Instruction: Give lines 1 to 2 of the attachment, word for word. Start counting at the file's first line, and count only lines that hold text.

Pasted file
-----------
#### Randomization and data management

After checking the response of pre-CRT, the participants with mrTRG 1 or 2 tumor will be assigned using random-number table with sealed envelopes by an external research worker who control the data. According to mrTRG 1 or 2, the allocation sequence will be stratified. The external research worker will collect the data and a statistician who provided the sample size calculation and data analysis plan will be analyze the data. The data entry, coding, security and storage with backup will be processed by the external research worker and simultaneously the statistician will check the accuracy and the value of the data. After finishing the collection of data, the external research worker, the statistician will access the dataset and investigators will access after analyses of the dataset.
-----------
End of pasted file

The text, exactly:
#### Randomization and data management

After checking the response of pre-CRT, the participants with mrTRG 1 or 2 tumor will be assigned using random-number table with sealed envelopes by an external research worker who control the data. According to mrTRG 1 or 2, the allocation sequence will be stratified. The external research worker will collect the data and a statistician who provided the sample size calculation and data analysis plan will be analyze the data. The data entry, coding, security and storage with backup will be processed by the external research worker and simultaneously the statistician will check the accuracy and the value of the data. After finishing the collection of data, the external research worker, the statistician will access the dataset and investigators will access after analyses of the dataset.